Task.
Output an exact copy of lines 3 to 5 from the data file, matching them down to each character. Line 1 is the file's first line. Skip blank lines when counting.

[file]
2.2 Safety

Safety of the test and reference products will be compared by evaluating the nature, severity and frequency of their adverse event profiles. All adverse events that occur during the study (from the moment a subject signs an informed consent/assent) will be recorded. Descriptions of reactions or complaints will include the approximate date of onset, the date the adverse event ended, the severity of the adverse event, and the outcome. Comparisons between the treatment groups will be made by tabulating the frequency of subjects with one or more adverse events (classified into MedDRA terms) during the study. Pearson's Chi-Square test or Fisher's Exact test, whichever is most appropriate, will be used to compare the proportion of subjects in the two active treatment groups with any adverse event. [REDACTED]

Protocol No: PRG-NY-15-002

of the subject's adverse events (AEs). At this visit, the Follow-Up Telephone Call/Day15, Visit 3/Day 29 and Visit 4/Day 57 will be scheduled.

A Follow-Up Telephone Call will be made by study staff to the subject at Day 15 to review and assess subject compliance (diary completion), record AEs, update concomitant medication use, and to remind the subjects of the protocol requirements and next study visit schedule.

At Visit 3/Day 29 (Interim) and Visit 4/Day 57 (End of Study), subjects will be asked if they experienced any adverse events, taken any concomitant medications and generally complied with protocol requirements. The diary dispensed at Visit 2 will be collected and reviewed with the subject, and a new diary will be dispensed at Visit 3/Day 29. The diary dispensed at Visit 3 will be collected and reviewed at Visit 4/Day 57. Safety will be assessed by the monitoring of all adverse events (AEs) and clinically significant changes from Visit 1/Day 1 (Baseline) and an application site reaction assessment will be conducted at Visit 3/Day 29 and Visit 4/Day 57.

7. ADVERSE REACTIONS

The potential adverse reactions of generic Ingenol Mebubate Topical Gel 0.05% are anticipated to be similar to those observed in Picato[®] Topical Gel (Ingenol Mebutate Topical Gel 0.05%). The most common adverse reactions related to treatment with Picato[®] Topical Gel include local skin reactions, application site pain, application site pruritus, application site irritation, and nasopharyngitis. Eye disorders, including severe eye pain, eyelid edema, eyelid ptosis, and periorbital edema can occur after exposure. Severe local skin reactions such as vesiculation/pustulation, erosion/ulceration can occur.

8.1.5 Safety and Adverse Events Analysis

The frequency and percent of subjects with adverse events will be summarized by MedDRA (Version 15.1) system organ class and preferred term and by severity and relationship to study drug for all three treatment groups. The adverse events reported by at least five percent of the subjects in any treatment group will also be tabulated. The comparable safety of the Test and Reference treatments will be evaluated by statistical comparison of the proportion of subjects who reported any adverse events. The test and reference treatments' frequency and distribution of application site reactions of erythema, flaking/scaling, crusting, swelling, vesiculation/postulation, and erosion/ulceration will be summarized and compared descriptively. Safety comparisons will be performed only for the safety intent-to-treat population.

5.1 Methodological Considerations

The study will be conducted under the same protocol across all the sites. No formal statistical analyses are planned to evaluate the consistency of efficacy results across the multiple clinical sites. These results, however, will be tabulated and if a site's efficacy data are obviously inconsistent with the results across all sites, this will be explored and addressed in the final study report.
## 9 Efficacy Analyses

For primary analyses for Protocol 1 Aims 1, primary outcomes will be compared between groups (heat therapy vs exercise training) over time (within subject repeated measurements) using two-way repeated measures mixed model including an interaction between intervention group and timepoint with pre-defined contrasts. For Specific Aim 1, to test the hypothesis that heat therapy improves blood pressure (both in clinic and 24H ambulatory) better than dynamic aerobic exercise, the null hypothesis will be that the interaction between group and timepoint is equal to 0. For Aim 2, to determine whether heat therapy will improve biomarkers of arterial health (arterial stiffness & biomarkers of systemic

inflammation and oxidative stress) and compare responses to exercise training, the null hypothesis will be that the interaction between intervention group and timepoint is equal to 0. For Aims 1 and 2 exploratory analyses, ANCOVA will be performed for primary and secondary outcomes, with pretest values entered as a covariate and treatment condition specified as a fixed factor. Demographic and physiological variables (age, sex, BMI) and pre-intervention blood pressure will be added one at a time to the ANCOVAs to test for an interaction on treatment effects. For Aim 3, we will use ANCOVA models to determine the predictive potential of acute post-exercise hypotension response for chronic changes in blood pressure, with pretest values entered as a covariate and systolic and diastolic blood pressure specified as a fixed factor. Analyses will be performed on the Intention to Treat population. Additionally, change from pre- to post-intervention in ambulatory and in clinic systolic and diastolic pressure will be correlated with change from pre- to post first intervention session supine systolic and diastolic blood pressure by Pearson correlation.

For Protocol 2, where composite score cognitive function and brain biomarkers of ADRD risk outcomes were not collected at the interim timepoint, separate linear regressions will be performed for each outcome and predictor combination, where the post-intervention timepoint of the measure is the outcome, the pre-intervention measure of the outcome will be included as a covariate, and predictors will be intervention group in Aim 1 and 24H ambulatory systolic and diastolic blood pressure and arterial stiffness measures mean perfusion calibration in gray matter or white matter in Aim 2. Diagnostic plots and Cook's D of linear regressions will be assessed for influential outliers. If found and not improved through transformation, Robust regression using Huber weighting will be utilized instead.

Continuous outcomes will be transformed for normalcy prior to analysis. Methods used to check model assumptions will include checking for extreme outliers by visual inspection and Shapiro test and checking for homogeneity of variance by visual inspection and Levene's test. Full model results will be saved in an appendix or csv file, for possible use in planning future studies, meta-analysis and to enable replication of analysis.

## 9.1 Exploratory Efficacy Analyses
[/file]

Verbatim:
Protocol No: PRG-NY-15-002

of the subject's adverse events (AEs). At this visit, the Follow-Up Telephone Call/Day15, Visit 3/Day 29 and Visit 4/Day 57 will be scheduled.

A Follow-Up Telephone Call will be made by study staff to the subject at Day 15 to review and assess subject compliance (diary completion), record AEs, update concomitant medication use, and to remind the subjects of the protocol requirements and next study visit schedule.